The chief executive of private equity-controlled Kraft Heinz, Miguel Patricio, delivered a message to investors on a recent earnings call that would keep any CEO up at night.
"There’s going to be continued risk of future impairments.”
The troubled and well-documented Kraft Heinz story now pins its hopes on brand building to deliver long-term value and growth for investors. The choice of their new CEO, a former chief marketing officer at Inbev’s Anheuser Busch, is telling – he was parachuted in for his brand-building skills to revive growth at the consumer goods giant. Some suggest it’s mission impossible.
Intangible assets, brand recognition and customer relationships account for 84 per cent of the market value of the S&P500, according to Ocean Tomo, the research and ratings firm. With Kraft Heinz’s value at an all-time low and continuing to tumble, the appointment of a proven brand-builder to address the company’s value seems fitting and a break from the efficiency-first agenda of many companies today.
Brand-building, in the words of advertising’s most famous protagonist for effectiveness, Peter Field, ‘'relies on the creation of emotional memory structures which take time to create and reinforce'’.
But time is a luxury most CEOs don’t feel they have: 78 per cent of CEOs believe they have a 90-day window to prove themselves in an organisation, according to strategic brand consultancy Brandpie in the UK. Investors are already anxiously watching Patricio for a turnaround, and he’s only been in the hot seat 40 days.
This short-termism, described as quarterly capitalism, is the single greatest threat facing the value of brands and their ability to deliver long-term value and growth.
It’s not just the plight of Kraft Heinz. Many businesses are moving significant investment from brand-building that drives product and brand consideration, preference and profitability to short-term performance marketing which delivers quick hits. The lure - return on investment is accountable within the quarterly reporting cycle.
It’s not that performance marketing doesn’t work – but it doesn’t work optimally for business results on its own. Ironically, there is a mountain of work which proves performance marketing doesn’t work as efficiently without investment in brand building.
Field puts the peril succinctly: ‘'Short-term promotional messages will usually be undone by the competitors' responses, leaving the brand with little residual benefit or momentum - just a rapidly fading memory of a brief moment of glory. It soon becomes the crack cocaine of marketing - the next hit of which is needed ever more urgently.’'
When it comes to brand-building we have sacrificed long-term goals, which inevitably undermines long-term business success.
There is much commentary on this sorrow. The latest from The Financial Times in collaboration with the UK’s Institute of Practitioners in Advertising adds to the litany. The Board-Brand Rift report details how business leaders have stopped building brand value, globally.
The Times' findings are consistent with every report on this theme before it. Startlingly, knowledge of brand-building is perceived as average to poor in over 50 per cent of boardrooms, resulting in the significant shortening of marketing reporting cycles. Short-termism is a false dawn but it’s today’s new black.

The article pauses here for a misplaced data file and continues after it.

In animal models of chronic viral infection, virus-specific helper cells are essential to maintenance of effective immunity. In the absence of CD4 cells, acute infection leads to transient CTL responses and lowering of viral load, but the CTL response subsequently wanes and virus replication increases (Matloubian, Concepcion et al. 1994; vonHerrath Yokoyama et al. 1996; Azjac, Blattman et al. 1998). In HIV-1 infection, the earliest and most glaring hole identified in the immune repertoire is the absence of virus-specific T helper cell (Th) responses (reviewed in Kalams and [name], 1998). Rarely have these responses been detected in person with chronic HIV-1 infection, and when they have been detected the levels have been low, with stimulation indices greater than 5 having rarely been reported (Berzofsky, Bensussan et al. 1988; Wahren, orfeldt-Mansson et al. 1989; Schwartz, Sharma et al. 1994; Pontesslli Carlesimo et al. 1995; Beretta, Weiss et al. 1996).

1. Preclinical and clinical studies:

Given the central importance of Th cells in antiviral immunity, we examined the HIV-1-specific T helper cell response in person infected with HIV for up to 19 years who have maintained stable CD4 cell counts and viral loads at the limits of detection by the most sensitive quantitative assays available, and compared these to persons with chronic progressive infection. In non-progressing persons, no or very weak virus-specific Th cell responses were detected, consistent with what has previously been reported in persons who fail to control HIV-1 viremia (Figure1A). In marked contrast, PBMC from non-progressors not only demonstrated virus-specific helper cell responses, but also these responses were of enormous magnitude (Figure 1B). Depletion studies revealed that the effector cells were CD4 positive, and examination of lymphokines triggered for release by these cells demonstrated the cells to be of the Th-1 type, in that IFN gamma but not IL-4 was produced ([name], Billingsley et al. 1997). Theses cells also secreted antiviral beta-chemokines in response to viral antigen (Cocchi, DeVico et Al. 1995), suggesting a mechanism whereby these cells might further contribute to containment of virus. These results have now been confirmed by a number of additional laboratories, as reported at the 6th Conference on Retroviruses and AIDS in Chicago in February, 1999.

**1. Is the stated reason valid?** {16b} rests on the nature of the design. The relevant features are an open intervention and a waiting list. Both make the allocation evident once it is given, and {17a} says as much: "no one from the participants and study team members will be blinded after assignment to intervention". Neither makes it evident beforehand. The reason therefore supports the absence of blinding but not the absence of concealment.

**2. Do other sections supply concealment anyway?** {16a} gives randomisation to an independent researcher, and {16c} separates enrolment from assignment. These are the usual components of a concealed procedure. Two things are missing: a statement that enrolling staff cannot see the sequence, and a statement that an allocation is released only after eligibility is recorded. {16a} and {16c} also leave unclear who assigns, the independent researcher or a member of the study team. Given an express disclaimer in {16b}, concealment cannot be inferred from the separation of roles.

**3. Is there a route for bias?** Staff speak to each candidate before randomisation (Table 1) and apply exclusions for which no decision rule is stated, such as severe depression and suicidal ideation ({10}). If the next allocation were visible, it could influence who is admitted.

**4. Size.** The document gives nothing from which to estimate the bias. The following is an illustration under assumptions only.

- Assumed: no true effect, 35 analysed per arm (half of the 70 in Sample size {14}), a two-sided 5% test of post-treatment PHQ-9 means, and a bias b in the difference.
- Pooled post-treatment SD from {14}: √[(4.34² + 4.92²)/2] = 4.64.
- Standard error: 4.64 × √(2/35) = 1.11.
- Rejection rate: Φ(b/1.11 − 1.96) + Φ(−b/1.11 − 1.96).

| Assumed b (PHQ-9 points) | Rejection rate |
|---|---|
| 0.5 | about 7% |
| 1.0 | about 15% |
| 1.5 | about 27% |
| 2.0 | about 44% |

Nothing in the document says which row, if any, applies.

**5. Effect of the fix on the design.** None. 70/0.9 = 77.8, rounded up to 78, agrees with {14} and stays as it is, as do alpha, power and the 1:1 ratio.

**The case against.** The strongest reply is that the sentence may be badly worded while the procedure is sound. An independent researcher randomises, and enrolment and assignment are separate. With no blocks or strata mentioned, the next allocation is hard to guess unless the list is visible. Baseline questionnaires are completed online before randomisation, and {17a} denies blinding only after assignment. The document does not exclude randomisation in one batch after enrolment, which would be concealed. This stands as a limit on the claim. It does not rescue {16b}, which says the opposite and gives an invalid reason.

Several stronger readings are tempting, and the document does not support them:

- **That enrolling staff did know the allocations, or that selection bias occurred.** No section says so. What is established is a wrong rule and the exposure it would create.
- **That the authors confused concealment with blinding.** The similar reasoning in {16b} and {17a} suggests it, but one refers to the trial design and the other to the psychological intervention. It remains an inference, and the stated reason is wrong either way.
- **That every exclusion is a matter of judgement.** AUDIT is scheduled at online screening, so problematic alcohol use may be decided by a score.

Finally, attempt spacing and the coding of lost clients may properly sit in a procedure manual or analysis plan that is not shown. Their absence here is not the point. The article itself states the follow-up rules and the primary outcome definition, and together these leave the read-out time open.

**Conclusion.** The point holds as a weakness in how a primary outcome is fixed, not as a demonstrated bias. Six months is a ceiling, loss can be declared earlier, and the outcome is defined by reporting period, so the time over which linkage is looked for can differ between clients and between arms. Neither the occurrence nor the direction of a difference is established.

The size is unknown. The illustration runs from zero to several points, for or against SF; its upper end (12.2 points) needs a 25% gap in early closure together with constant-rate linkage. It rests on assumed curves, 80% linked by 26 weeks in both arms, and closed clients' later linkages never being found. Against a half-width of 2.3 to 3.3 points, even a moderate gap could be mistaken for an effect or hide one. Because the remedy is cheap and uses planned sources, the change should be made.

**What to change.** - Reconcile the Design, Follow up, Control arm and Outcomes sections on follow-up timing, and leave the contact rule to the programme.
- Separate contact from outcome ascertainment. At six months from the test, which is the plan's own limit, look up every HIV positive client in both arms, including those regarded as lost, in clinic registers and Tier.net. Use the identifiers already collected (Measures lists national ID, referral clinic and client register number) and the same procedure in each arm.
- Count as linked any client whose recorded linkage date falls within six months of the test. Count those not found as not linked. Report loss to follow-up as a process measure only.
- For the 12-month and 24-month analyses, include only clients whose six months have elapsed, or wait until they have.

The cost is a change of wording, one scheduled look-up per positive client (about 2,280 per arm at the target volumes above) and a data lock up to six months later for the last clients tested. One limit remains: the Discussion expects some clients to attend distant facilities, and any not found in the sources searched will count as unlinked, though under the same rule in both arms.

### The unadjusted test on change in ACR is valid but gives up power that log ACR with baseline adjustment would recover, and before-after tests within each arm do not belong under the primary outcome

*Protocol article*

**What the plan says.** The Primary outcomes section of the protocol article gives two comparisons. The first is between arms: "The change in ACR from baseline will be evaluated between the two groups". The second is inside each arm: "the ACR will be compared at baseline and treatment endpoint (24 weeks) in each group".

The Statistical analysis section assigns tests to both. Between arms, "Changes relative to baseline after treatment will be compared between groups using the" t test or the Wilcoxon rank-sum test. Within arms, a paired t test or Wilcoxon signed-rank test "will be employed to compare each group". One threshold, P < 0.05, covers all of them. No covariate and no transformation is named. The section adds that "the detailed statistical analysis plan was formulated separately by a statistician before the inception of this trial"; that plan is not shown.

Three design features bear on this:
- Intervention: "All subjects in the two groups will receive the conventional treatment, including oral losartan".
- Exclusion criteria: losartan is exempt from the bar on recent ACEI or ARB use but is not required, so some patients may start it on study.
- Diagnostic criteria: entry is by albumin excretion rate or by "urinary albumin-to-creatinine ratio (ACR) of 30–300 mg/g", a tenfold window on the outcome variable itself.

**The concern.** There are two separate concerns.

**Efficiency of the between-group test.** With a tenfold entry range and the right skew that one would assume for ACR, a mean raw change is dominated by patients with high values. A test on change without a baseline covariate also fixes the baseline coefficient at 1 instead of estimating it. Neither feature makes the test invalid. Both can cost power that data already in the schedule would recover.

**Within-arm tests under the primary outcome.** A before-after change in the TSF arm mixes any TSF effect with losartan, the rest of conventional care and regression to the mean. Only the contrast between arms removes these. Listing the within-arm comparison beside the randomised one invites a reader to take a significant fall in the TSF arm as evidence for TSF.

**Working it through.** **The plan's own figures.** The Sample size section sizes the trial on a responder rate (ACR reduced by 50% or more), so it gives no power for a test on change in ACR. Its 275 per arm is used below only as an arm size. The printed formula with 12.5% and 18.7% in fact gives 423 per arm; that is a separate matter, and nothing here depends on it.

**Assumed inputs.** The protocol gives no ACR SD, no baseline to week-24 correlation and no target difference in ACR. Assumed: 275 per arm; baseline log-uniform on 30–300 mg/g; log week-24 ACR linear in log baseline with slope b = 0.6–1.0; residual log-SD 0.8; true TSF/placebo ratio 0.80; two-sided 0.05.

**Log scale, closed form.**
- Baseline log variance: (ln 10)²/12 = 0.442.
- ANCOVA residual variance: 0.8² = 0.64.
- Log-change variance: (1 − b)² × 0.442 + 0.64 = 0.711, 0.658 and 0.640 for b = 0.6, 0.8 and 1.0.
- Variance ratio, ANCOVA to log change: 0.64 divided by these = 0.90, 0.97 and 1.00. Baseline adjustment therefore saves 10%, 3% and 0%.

Despite the vociferous case for long-term brand building being waged by marketers and academics, business leaders seem to continue to ignore any of the objective evidence available. And there is much of it.
Marketing’s collective voice on building brand value appears to be reverberating in an echo chamber.
Warren Buffet, an investor in Kraft Heinz, added his voice to the cause in 2018. Together with Jamie Dimon, chairman and CEO of JPMorgan Chase, and nearly 200 CEOs from major US companies, they called for all public companies to consider moving away from providing quarterly earnings-per-share guidance, an attempt to tackle the unhealthy focus on short-term profits at the expense of long-term strategy, growth and sustainability.
Their pledge was built on the Commonsense Corporate Governance Principles developed in 2016. America’s largest corporations including AT&T, P&G, Coca-Cola, Verizon and GM signed up to self-regulatory principles to ensure a company should not feel obligated to provide quarterly earnings guidance if it does more harm than good.
With regulators and lawmakers now embracing the need for direct regulatory intervention on issues that touch the marketing ecosystem, perhaps regulation could be the fix.
In June, the European Securities and Markets Authority launched an industry consultation on pressures stemming from the financial sector that cause corporations to apply a short-term instead of a long-term view. The mandate is to explore whether companies are under-investing in long-term value drivers. Does the prevailing corporate culture focus on near-term performance at the expense of long-term objectives?
And last month the US Securities and Exchange Commission Division of Corporate Finance hosted its first roundtable to discuss the phenomenon of short-termism.
The erosion of brand value is certainly on the regulators' agenda.
Whilst opinions are varied about whether short-termism can and should be addressed through regulation, for marketers the hope is a wider groundswell of interest in the impact of short-termism on brand value.
The cavalry might be coming.
Original article featured on the Australian Financial Review here.